Showing posts with label Ron Kittle. Show all posts
Showing posts with label Ron Kittle. Show all posts

Tuesday, November 11, 2014

Jose Abreu wins AL Rookie of the Year; Jacob deGrom wins NL honor

The American League Rookie of the Year voting, as expected, offered little in the way of drama.

White Sox first baseman Jose Abreu became the ninth unanimous winner in the history of the award, earning the first-place vote on all 30 balllots (150 points). Los Angeles Angels pitcher Matt Shoemaker (40 points) finished a distant second, while New York Yankees reliever Dellin Betances (27 points) placed third.

Abreu had one of the best offensive seasons ever for a rookie. He hit .317/.383/.581 with 36 homers and 107 RBIs. That's good enough to win the award just about every year, and let's face it, the competition for this honor was not particularly stong this season. It was Abreu and everybody else among AL rookies, especially after Yankees right-hander Masahiro Tanaka went down with an injured elbow midseason.

In fact, if you look at the first-half numbers, you'd have to say Abreu and Tanaka were at one point in a tight race for Rookie of the Year:
  • Abreu: .292/.342/.630, 29 HR, 73 RBI
  • Tanaka: 12-4, 2.51 ERA, 129.1 IP, 19 BB, 135 K
But, the injury limited Tanaka to just two starts the second half of the season. While Abreu managed just seven home runs the second half, he hit .350 and raised his overall batting average by 25 points. That made Monday's announcement a foregone conclusion.

Abreu becomes the sixth White Sox player to win Rookie of the Year. The others are Luis Aparicio (1956), Gary Peters (1963), Tommie Agee (1966), Ron Kittle (1983) and Ozzie Guillen (1985).

In the National League, New York Mets pitcher Jacob deGrom won Rookie of the Year. He picked up 26 first-place votes (142 points) and finished comfortably ahead of Cincinnati Reds outfielder Billy Hamilton (92 points). St. Louis Cardinals infielder Kolten Wong (14 points) was third.

The 26-year-old deGrom had a monstrous second half, compiling a 1.99 ERA in his final 15 starts. For the season, he finished 9-6 with a 2.69 ERA. He recorded 144 strikeouts in 140 innings.

Thursday, January 23, 2014

'Bo knows ambassadorship'

Is "ambassadorship" even a word? I'm not sure it is, but former two-sport star Bo Jackson returned to the White Sox as a team ambassador on Wednesday.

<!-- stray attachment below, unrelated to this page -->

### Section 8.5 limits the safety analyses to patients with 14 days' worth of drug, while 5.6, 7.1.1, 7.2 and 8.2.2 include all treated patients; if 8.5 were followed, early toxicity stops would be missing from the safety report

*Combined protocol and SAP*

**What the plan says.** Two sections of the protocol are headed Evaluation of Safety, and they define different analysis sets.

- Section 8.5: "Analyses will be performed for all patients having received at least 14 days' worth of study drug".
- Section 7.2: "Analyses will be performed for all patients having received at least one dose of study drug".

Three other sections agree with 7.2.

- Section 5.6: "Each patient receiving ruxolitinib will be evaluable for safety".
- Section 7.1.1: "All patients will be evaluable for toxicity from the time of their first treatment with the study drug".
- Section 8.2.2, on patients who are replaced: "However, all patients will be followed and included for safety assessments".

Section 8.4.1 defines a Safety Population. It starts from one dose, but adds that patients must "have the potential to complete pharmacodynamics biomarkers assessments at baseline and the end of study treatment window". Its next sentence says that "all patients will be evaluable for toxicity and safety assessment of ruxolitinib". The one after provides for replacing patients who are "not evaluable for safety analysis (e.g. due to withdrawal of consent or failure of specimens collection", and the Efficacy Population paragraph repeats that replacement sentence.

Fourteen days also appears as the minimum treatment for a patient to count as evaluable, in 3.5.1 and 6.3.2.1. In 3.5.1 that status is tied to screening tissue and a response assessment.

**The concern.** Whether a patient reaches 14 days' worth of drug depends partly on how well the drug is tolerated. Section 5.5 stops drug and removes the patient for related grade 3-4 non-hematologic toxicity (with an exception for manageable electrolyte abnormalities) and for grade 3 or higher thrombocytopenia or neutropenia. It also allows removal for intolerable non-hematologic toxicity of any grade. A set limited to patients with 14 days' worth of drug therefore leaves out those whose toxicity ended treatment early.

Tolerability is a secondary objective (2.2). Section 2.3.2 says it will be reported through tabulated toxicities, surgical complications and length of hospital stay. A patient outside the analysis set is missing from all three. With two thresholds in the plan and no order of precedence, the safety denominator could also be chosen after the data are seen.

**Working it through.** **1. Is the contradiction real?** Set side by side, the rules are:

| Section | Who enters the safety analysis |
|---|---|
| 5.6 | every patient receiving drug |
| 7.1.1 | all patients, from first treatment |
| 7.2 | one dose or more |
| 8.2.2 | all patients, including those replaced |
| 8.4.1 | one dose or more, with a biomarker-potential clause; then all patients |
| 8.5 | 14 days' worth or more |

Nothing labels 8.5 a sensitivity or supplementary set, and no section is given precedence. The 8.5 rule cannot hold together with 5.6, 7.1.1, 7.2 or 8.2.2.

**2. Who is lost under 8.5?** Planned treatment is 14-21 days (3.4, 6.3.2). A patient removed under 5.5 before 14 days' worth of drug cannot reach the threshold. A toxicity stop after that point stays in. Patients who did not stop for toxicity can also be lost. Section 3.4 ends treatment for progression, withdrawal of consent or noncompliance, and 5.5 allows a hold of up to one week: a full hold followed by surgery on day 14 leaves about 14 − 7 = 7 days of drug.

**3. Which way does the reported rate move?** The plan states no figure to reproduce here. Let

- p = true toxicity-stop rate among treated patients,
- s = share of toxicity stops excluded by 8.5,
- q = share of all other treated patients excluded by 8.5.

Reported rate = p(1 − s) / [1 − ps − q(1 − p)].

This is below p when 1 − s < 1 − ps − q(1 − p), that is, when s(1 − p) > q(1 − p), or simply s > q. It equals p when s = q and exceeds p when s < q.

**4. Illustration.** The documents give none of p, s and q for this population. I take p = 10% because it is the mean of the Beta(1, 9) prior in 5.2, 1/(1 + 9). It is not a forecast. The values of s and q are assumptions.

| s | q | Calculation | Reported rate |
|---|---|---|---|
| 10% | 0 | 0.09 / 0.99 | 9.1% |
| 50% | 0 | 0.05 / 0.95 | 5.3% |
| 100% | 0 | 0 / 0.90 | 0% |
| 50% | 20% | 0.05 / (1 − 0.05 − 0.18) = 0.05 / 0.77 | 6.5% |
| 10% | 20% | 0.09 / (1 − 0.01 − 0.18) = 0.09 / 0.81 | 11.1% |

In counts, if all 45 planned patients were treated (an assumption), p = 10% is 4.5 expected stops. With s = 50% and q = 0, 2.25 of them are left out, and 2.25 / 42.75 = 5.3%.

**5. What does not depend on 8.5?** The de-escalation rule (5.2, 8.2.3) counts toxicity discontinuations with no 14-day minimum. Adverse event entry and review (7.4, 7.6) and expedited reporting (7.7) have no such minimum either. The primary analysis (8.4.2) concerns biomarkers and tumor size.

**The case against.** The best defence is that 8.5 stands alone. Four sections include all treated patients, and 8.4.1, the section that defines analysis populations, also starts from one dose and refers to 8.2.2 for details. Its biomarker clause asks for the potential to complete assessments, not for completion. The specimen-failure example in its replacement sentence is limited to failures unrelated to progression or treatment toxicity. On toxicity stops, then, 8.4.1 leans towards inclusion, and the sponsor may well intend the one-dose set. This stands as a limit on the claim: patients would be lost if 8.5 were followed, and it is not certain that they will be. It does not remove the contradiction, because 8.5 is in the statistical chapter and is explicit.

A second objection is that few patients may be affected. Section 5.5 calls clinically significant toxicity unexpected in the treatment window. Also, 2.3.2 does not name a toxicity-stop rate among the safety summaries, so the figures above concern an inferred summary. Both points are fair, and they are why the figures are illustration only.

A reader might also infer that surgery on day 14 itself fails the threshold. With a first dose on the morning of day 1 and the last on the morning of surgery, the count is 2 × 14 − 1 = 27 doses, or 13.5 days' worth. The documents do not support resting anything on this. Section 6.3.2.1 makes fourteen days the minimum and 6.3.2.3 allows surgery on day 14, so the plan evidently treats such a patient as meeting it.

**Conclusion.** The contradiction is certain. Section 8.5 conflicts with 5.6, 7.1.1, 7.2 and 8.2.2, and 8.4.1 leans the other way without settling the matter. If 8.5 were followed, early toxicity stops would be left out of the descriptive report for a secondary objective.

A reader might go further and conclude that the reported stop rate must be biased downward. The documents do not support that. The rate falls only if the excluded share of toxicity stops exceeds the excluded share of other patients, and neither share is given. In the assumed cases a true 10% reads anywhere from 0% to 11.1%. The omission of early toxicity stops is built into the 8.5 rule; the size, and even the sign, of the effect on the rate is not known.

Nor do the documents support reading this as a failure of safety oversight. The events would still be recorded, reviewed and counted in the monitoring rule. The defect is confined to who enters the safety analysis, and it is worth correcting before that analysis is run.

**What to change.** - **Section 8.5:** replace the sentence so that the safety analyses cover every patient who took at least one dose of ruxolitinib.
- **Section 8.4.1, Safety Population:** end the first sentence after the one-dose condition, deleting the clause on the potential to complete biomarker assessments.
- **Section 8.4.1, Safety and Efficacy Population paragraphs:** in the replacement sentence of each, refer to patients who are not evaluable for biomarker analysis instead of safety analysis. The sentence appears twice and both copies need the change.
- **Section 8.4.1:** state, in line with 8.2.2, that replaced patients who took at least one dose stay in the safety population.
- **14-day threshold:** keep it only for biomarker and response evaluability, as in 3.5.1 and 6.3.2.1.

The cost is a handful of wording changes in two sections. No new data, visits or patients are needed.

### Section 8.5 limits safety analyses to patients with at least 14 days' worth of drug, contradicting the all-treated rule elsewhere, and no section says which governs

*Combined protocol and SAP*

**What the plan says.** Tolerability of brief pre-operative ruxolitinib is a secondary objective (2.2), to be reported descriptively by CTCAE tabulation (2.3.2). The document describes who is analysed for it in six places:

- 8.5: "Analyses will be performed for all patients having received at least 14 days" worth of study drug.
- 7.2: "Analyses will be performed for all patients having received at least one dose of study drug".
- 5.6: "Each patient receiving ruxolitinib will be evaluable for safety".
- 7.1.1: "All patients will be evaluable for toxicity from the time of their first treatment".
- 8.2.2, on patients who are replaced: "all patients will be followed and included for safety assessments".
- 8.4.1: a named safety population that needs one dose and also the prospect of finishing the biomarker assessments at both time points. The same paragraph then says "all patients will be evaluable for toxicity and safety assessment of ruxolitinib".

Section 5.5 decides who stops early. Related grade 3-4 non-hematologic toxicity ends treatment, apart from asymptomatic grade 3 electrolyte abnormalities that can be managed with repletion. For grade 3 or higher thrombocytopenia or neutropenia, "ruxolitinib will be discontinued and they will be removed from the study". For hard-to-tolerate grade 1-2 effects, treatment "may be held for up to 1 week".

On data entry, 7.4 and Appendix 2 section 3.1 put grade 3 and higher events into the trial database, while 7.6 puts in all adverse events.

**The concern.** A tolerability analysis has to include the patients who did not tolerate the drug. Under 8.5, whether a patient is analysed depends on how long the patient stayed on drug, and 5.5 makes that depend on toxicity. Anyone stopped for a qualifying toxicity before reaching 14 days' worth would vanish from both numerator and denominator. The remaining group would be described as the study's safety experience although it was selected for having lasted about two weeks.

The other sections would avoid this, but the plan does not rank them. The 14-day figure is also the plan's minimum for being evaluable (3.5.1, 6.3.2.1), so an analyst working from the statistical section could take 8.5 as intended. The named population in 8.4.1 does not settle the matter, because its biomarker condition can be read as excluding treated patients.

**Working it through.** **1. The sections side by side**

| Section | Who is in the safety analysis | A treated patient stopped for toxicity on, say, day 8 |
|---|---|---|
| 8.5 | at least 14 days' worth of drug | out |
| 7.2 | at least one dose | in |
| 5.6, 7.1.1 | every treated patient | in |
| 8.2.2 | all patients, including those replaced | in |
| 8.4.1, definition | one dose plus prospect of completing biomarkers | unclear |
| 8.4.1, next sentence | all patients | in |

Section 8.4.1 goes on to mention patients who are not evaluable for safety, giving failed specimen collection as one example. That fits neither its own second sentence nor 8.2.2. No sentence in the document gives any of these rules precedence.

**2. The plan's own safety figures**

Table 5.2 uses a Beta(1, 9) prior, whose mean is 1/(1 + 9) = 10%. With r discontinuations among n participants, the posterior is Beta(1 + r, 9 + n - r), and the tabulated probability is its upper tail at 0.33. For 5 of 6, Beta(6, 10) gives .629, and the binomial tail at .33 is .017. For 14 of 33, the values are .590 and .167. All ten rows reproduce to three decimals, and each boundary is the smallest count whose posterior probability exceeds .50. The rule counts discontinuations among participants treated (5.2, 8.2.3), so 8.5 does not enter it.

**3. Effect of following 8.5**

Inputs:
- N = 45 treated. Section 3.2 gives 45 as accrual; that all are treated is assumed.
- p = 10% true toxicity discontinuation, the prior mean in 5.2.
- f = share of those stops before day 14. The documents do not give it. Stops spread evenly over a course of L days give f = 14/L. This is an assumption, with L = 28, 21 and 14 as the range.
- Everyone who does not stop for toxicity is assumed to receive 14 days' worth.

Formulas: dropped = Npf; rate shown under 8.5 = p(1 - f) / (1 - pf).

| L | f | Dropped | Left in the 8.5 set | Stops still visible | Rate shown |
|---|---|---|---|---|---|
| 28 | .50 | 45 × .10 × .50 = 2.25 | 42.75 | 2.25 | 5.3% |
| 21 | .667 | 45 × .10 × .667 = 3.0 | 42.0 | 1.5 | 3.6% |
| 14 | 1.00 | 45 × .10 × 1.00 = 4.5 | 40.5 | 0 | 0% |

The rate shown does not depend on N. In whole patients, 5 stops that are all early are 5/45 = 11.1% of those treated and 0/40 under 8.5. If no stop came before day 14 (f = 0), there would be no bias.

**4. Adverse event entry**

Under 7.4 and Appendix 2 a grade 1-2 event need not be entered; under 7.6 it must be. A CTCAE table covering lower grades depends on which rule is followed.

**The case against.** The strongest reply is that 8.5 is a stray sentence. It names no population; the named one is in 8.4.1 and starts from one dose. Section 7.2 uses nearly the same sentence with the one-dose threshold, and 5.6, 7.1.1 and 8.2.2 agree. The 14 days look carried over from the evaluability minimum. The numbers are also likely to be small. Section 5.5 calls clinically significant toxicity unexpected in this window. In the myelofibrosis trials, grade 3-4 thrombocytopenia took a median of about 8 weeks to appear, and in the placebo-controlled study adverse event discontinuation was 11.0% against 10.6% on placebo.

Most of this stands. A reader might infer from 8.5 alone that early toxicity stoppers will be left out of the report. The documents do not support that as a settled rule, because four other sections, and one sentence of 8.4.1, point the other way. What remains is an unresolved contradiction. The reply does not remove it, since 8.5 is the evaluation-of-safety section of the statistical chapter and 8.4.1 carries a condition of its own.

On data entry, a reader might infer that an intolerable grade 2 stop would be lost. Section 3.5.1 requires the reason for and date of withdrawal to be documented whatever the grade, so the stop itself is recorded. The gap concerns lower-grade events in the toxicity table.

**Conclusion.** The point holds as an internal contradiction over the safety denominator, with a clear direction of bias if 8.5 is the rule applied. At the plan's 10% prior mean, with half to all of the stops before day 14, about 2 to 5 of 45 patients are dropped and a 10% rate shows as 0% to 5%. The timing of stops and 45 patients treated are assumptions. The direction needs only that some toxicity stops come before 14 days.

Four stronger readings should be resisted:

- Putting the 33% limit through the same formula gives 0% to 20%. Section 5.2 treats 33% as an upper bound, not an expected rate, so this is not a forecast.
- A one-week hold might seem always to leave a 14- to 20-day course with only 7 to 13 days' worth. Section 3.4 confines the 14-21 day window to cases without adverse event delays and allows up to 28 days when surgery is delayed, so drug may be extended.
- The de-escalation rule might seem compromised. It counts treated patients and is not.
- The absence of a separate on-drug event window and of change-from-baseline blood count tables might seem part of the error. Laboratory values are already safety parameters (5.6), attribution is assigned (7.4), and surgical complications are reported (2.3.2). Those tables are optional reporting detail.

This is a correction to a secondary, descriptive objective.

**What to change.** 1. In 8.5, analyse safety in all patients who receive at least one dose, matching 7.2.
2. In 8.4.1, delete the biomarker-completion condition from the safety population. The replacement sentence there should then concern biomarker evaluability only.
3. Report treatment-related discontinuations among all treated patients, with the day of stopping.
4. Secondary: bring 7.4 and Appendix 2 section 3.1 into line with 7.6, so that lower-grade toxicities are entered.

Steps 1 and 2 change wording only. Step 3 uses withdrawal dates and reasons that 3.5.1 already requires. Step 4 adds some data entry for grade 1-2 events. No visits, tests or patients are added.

Jackson will serve as a team representative in the community and make appearances on behalf of the organization. Other White Sox ambassadors include former players Frank Thomas, Carlton Fisk, Minnie Minoso, Ron Kittle, Bill Melton and Carlos May.

Jackson played for the Sox from 1991-93 and remains a resident of the Chicago area. His two most memorable moments came in 1993, when he hit a home run in his first at-bat after returning from hip-replacement surgery. Later that season, his three-run homer against the Seattle Mariners on Sept. 27 clinched the 1993 American League West championship for the Sox.

"Bo is an American sports legend, who always will hold a special place in hearts of White Sox fans," White Sox chairman Jerry Reinsdorf said in a statement. "His heroic return from what seemed to be a catastrophic career-ending injury helped us win a division title in 1993, and demonstrated to the sports world an unrivaled will and determination to be the best. It is great to again welcome Bo Jackson as a member of the White Sox."

Garza to sign with Brewers

Ken Rosenthal of FOXSports.com reports the Milwaukee Brewers have agreed to a four-year, $52 million deal with former Cubs right-hander Matt Garza.

Now that Masahiro Tanaka is off the market, we can expect some of the other free-agent starting pitchers to sign. The Brewers were not a player for Tanaka, so their pursuit of Garza likely was unrelated. Nevertheless, Milwaukee might have been compelled to move now on a deal for Garza, knowing the remaining free-agent pitchers might have more suitors now that Tanaka has signed with the New York Yankees.

Other notable remaining free-agent starters include Ubaldo Jimenez, Ervin Santana and Bronson Arroyo.